Drugging has become an increasing concern in today's society. However, very little empirical research has been conducted over this problem. Despite this, there has been an increase of watch your drink campaigns that attempt to prevent these incidents from happening. A team of researchers have been studying this phenomenon to determine if these concerns are legitimate. They have conducted a series of three-campus surveys that have resulted in confirmation of the drugging phenomenon. Their next step was to increase their number of survey participants. They did this by creating the first national-level survey over drugging victimization and perpetration. They are currently working through the data but there are some preliminary results that give an insight to victimization frequencies, perpetration frequencies, the victim-offender relationship, and the most frequent types of drugs used in drugging cases.

14) Inhibition of New Delhi Metallo- -lactamase 1 from Klebsiella pneumoniae by Hydroxamate Compounds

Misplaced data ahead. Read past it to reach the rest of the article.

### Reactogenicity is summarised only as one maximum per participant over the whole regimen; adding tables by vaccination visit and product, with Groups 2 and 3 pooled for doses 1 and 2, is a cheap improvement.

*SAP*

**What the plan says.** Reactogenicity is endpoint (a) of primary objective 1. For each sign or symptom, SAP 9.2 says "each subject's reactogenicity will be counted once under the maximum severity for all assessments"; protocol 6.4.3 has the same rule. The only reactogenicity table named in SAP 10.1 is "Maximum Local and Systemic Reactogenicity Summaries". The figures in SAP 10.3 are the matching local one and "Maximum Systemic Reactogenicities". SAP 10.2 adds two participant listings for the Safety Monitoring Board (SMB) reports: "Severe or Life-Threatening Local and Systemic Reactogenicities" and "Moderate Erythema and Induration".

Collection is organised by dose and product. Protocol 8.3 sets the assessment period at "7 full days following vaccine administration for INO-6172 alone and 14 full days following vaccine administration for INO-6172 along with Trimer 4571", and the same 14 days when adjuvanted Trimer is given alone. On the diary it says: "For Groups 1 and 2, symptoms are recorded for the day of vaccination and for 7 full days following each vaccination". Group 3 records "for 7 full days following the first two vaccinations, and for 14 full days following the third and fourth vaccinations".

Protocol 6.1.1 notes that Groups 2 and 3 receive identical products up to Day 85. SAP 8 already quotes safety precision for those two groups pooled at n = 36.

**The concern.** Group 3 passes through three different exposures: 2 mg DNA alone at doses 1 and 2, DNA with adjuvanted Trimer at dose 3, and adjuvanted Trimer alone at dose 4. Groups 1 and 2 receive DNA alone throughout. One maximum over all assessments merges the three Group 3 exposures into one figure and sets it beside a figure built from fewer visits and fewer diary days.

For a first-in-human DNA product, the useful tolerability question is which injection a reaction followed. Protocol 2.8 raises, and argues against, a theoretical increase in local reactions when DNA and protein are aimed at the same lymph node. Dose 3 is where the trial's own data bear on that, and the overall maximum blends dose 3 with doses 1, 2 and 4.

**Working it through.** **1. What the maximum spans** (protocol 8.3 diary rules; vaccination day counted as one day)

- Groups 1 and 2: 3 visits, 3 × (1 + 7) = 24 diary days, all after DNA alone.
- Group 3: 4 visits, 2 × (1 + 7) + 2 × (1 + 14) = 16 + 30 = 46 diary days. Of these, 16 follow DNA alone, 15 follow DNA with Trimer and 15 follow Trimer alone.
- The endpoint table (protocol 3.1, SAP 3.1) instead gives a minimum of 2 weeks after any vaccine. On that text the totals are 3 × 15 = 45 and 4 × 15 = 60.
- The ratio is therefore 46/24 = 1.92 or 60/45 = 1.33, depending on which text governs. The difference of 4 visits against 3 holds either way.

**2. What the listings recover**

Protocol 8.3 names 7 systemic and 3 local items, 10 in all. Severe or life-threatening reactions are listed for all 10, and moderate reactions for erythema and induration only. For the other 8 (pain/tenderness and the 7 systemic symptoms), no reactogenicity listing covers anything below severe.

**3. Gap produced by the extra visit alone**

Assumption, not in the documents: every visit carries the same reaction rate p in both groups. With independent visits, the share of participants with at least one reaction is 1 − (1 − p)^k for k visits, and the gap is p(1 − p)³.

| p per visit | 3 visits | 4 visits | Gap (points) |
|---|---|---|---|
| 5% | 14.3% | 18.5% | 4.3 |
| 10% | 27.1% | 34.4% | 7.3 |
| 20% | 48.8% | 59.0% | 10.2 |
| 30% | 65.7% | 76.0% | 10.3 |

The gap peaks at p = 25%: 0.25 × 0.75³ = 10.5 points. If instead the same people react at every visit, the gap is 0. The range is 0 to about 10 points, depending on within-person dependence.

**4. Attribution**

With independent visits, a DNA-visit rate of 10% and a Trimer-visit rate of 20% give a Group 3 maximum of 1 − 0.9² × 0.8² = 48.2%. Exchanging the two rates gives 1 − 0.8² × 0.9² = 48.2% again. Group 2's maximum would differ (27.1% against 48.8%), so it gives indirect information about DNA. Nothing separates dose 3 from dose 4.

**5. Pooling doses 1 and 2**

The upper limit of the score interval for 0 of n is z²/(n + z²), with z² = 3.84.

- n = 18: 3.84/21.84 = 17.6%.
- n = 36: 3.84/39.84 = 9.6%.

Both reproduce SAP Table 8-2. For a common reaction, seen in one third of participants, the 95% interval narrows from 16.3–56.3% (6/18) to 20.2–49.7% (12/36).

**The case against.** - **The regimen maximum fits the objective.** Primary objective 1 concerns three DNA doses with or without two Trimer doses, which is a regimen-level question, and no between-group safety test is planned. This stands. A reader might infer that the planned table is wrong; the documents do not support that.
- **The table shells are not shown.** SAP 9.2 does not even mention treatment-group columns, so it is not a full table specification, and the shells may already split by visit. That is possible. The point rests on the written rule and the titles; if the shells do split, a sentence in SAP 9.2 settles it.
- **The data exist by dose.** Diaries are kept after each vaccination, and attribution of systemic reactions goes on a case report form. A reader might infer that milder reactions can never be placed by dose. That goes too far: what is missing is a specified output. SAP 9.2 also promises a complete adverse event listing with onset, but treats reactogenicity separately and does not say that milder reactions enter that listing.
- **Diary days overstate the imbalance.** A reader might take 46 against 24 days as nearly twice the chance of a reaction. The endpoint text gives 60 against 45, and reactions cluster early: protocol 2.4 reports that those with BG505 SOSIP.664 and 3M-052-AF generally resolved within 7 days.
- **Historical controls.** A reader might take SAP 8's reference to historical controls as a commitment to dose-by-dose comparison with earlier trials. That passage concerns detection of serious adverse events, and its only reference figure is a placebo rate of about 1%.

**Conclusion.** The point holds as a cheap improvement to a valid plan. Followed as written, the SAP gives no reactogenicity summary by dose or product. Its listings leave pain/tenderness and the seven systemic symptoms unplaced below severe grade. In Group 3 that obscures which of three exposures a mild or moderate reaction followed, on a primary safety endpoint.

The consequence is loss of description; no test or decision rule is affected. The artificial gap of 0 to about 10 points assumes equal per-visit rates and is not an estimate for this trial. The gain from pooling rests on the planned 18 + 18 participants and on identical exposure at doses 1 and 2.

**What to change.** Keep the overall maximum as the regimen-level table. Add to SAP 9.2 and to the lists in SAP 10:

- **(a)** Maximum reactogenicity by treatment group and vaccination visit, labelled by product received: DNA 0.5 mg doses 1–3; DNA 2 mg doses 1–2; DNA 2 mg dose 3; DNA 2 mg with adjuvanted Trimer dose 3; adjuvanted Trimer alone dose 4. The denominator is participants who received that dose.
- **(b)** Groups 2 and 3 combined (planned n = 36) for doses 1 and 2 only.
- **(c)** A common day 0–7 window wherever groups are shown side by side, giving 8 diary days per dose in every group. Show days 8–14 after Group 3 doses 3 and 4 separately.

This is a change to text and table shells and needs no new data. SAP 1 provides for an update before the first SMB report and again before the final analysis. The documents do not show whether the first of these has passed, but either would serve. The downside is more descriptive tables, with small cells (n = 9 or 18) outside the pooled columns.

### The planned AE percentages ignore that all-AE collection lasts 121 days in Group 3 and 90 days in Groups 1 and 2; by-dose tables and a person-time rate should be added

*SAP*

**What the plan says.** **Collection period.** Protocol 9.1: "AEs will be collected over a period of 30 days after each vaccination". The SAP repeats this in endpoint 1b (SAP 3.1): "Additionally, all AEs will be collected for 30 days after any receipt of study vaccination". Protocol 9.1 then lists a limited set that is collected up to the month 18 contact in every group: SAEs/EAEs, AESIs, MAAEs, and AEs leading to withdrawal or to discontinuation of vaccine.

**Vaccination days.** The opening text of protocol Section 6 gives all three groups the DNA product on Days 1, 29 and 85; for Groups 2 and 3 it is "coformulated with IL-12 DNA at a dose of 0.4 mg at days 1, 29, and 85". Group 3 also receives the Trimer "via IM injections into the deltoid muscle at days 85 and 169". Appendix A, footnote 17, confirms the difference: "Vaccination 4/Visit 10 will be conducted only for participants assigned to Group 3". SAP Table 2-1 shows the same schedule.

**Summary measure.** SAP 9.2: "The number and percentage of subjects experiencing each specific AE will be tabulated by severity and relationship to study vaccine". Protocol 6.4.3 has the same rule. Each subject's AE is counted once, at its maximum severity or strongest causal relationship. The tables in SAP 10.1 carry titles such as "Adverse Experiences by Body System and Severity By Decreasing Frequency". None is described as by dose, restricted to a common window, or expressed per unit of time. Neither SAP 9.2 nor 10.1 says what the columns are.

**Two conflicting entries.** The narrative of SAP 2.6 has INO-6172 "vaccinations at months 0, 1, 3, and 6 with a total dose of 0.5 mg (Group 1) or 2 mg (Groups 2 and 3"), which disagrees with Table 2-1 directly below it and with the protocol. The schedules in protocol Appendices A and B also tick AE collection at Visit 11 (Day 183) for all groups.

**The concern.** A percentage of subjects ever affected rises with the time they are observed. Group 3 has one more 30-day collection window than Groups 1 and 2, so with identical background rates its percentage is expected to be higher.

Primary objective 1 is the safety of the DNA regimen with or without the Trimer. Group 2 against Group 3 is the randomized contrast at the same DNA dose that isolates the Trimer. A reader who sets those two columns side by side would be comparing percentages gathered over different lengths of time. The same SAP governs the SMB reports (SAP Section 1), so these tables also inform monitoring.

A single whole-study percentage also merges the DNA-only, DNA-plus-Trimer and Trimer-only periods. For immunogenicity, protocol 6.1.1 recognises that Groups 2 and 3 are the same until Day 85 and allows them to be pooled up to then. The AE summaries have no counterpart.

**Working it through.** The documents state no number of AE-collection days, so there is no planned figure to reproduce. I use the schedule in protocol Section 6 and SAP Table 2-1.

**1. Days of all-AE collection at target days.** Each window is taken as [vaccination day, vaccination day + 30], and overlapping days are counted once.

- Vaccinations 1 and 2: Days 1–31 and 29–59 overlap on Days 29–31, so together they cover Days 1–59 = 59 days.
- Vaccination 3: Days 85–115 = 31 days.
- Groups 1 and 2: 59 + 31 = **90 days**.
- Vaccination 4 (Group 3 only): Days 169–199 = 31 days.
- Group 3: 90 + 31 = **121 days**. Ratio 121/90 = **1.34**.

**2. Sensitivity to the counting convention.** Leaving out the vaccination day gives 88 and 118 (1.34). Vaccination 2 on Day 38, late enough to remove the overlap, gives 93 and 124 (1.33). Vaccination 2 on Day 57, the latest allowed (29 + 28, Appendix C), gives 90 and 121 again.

by Destiny Morris Faculty Advisor: Sung-Kun Kim

Antibiotic resistance is a growing problem not only for scientists but for consumers worldwide. A very pertinent antibiotic resistance we are faced with is caused by metallo- -lactamases. These enzymes catalyze the hydrolysis of -lactam antibiotics and have no clinically accepted inhibitor for their resistance. Consequently, it is critical that an inhibitor is discovered so this kind of antibiotic resistance can be treated. This research is concentrated on determining if the hydroxamate functional group is a viable inhibitor for NDM-1.

15) Unexplored C-terminus of Pol Possibly Functions in Cancer and FILS Syndrome

by Michael P. Smith Faculty Advisor: Sapna Das-Bradoo